Grated cabbage, salt, and a little energy are all you need to make your own sauerkraut at home.
While it seems like there should be more involved in creating this favorite fermented dish, it was straightforward when it was demonstrated Saturday, Nov. 13, at the Plumsteadville Grange in Plumsteadville by resident experts Jim Diamond and Scott Guiser.
Both men grew up making sauerkraut with their families and were happy to share their personal expertise.
“When you taste homemade sauerkraut you can never eat store-bought again,” said Diamond, who owns a small farm in Ottsville and is a 60-year Grange member.
Volunteers who had showed up at the Grange for the lesson were quickly put to work grating fresh, locally grown cabbage so it could be gradually added to a large plastic bucket, then pounded with a mallet to release the water inside. Salt is added gradually, then more layers of cabbage, until it is ready to be moved to a crock or jar. Sealed with a plastic bag, it should be fully fermented and ready to eat in three weeks, but those who worked on this sauerkraut plan to serve it with pork on New Year’s Day. If fermenting sauerkraut is stored in a cool place such as a cellar, it can take as long as six weeks to be complete.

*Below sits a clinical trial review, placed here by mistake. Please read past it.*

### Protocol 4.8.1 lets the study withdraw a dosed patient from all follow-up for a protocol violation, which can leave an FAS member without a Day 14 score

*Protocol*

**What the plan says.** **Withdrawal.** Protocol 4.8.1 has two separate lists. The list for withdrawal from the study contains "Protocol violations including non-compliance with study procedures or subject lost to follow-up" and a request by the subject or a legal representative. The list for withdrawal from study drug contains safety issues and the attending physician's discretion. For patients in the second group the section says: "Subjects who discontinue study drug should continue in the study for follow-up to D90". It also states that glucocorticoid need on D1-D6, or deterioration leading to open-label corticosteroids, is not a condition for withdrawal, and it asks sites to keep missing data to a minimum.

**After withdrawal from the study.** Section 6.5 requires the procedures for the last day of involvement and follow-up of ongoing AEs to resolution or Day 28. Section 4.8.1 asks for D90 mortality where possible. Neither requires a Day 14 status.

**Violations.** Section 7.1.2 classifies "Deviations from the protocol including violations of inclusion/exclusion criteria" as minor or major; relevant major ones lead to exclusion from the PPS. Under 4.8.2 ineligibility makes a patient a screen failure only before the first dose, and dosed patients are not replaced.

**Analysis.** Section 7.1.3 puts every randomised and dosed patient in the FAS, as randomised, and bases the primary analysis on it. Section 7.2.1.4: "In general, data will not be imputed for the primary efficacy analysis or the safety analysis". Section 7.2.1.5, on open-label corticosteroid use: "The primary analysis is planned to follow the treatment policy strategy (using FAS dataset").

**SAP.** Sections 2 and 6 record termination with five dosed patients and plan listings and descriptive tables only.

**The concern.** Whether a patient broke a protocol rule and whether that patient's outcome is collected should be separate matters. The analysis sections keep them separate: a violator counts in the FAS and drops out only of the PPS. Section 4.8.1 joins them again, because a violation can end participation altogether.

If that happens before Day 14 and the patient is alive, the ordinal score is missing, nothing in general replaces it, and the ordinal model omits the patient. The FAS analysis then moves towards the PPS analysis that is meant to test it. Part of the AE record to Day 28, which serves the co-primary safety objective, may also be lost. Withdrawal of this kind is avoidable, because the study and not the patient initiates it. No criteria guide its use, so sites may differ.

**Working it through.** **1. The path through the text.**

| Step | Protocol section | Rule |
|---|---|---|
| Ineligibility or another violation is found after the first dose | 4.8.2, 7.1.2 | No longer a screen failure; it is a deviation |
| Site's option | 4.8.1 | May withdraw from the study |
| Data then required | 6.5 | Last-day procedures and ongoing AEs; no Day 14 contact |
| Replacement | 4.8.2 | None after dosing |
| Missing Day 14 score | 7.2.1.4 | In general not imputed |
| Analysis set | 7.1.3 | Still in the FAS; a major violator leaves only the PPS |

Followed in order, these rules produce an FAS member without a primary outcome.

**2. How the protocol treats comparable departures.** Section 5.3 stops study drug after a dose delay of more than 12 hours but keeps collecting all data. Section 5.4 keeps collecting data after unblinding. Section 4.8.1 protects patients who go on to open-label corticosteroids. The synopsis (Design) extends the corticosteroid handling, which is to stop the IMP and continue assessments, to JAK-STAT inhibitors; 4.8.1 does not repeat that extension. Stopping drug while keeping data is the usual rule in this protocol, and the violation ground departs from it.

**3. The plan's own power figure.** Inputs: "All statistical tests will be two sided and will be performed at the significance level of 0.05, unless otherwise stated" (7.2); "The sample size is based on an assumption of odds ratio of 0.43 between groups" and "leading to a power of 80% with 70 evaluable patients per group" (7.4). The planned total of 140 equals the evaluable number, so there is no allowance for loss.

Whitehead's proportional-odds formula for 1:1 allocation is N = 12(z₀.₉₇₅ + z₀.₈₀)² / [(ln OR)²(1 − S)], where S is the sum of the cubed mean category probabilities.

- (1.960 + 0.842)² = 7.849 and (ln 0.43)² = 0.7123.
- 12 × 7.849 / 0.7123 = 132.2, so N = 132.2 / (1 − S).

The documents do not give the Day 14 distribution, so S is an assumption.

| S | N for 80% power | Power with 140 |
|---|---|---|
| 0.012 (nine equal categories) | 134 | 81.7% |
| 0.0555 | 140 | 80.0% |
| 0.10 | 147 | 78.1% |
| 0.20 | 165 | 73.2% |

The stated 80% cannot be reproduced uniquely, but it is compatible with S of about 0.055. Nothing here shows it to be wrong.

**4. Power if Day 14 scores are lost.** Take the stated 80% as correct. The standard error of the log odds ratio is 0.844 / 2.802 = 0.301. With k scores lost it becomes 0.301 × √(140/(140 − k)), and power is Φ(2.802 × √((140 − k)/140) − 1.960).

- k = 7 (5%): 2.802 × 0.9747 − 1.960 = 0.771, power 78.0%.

“The best sauerkraut squeaks,” was a tip offered by Diamond as he instructed his students on how to properly pound the shredded cabbage.
Due to the fermentation it undergoes, sauerkraut offers nutrition and health benefits far beyond those of fresh cabbage.
Fat-free and low in calories, sauerkraut contains vitamins C, B6 and K1 as well as iron, manganese, folate, copper and potassium. Sauerkraut fermentation creates conditions that promote the growth of beneficial probiotics, which are also found in products like yogurt and kefir. Probiotics help make food more digestible and help the body to absorb more vitamins and minerals.
Making sauerkraut is just one of many programs at the Grange. Upcoming is a wreath-making workshop in December. See the group’s Facebook page for more information.
Whether you are making your own sauerkraut or using some bought at a store, this recipe from tasteofhome.com is an easy way to enjoy pork and sauerkraut.
1 pound fingerling potatoes
1 medium onion, chopped
1 medium Granny Smith apple, peeled and chopped
1. Place the potatoes, onion, apple and bacon in a 6-quart slow cooker. Drain sauerkraut, reserving 1/3 cup liquid; add sauerkraut and reserved liquid to slow cooker.
2. Cut spareribs into serving-size portions; sprinkle with salt and pepper. In a large skillet, heat oil over medium-high heat; brown ribs in batches. Transfer to slow cooker; sprinkle with brown sugar and caraway seeds.
3. Add sausage; pour in beer. Cover and cook on low for 6 to 7 hours or until ribs are tender.